Studies were conducted to evaluate the effect of pre-irrigation media
moisture deficit, irrigation application rate, and intermittent irrigation on irrigation
efficiency [(amount applied - amount leached) amount applied' 100] of spray
stake-irrigated, container-grown plants. In the first experiment, pine bark-filled
containers were irrigated to replace moisture deficits of 600, 1200, or 1800 ml.
Deficits were returned in single, continuous applications at application rates of
148, 220, and 270 ml/min. Application rate did not affect irrigation efficiency.
Efficiency decreased with increased medium moisture deficit. In the second
experiment, containers, at 600 ml media moisture deficits, were irrigated with 400
or 600 ml (65% and 100% water replacement, respectively). Irrigation volumes
were returned in a single, continuous application or in 100ml applications with 30
min intervals between irrigations (intermittent). Irrigation efficiency was greater
with intermittent irrigation, 95 % and 84 % for 400 and 600 ml replacement,
respectively, than with continuous irrigation, 84% and 67% for 400 and 600 ml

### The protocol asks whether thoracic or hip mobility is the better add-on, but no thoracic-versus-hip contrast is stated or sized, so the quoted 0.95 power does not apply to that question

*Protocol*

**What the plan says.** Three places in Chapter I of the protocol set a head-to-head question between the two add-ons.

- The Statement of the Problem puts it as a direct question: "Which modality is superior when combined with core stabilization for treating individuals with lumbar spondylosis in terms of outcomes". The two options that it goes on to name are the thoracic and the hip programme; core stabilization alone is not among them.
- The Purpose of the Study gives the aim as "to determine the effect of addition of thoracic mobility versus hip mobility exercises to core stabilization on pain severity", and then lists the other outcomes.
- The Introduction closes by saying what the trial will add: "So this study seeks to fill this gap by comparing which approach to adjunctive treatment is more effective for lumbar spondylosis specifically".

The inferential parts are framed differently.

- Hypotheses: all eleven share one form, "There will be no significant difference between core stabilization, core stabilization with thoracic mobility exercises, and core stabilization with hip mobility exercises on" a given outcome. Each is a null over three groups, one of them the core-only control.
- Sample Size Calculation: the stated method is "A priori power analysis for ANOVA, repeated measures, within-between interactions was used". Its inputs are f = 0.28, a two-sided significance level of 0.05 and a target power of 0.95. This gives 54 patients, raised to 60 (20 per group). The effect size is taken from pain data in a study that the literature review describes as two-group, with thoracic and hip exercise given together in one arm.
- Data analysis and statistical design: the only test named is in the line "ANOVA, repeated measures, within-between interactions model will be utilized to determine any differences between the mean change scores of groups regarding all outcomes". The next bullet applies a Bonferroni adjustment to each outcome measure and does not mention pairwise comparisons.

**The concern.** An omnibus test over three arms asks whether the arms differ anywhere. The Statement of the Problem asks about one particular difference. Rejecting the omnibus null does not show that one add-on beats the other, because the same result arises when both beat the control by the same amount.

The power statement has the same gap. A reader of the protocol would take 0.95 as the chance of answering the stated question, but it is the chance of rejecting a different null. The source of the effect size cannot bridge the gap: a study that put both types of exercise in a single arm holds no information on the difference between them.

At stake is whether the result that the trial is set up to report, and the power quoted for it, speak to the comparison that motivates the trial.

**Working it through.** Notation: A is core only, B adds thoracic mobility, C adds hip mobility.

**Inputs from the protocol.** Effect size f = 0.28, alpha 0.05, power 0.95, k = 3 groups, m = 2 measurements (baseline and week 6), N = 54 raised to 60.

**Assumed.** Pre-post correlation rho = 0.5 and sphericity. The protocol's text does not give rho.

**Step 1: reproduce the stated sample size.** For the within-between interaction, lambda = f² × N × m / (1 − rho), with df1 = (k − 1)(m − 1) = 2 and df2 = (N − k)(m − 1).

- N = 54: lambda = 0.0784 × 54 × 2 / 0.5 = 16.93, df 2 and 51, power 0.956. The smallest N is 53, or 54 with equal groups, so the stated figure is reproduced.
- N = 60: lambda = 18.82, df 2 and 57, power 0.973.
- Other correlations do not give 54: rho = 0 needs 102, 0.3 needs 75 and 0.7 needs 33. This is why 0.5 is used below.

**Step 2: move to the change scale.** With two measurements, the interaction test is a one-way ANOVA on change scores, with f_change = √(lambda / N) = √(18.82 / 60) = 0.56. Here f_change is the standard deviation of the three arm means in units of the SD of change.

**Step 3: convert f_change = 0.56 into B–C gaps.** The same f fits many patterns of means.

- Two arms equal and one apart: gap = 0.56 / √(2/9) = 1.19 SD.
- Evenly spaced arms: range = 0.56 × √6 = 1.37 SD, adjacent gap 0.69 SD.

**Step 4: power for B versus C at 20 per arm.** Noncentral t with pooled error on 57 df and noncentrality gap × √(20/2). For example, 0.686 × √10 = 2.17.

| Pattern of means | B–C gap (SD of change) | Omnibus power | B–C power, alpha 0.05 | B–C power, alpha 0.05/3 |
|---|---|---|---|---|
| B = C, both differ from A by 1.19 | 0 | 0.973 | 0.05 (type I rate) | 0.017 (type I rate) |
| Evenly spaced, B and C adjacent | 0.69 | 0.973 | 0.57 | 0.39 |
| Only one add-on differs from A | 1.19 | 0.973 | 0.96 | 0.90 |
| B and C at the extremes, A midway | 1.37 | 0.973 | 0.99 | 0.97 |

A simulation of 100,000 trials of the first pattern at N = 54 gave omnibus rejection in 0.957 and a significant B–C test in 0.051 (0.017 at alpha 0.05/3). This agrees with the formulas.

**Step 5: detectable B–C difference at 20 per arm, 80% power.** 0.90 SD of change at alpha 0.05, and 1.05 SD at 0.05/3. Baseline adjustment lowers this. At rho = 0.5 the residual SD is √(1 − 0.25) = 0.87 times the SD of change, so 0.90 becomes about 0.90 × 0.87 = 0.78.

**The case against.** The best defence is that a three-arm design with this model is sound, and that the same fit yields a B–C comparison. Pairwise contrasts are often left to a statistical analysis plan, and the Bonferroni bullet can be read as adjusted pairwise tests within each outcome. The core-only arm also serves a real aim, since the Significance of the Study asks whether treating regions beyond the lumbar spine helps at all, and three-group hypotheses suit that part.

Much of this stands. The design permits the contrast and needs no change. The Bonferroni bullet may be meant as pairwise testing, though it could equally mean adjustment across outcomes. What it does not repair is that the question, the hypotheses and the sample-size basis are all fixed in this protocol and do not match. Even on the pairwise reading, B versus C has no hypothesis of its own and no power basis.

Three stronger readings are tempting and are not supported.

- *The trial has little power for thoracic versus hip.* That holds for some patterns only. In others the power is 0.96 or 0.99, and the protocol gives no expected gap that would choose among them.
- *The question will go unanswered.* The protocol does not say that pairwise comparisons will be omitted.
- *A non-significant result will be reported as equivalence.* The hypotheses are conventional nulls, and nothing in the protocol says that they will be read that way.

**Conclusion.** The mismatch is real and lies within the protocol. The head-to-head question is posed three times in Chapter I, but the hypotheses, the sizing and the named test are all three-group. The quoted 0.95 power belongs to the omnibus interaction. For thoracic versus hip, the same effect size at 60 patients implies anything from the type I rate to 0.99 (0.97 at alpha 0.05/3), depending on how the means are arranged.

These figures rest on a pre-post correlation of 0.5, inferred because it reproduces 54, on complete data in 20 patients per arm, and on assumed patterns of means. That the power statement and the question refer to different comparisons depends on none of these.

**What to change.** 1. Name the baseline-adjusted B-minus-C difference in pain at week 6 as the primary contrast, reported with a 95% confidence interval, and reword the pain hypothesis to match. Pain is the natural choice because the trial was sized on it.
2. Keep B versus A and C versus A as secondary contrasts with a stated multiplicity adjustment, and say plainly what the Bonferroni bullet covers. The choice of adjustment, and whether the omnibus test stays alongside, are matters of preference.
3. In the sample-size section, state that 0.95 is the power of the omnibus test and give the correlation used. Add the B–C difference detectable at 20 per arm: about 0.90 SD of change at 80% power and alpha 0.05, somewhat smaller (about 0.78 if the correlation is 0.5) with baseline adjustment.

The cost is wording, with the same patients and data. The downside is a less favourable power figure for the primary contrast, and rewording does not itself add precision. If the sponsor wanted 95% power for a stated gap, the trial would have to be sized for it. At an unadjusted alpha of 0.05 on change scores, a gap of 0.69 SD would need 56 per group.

replacement, respectively. When applied intermittently, most water loss from containers occurred after 400 ml were applied. In the third experiment, containers
were irrigated with 600 ml (100% water replacement) in 50, 100, or 150 ml
applications with 20, 40, or 60 min intelVals between applications. A control was
included in which 600 ml was applied in a single, continuous application.
Irrigation efficiency increased with decreasing application volume and increasing
length of interval between applications. The greatest efficiency (86%) was
produced with an irrigation regimen of 50 ml applications with at least 40 min
between applications. The control treatment (continuous) produced an irrigation
efficiency of 62%. When applied intermittently, most water loss from containers
occurred after a total of 300 ml were applied.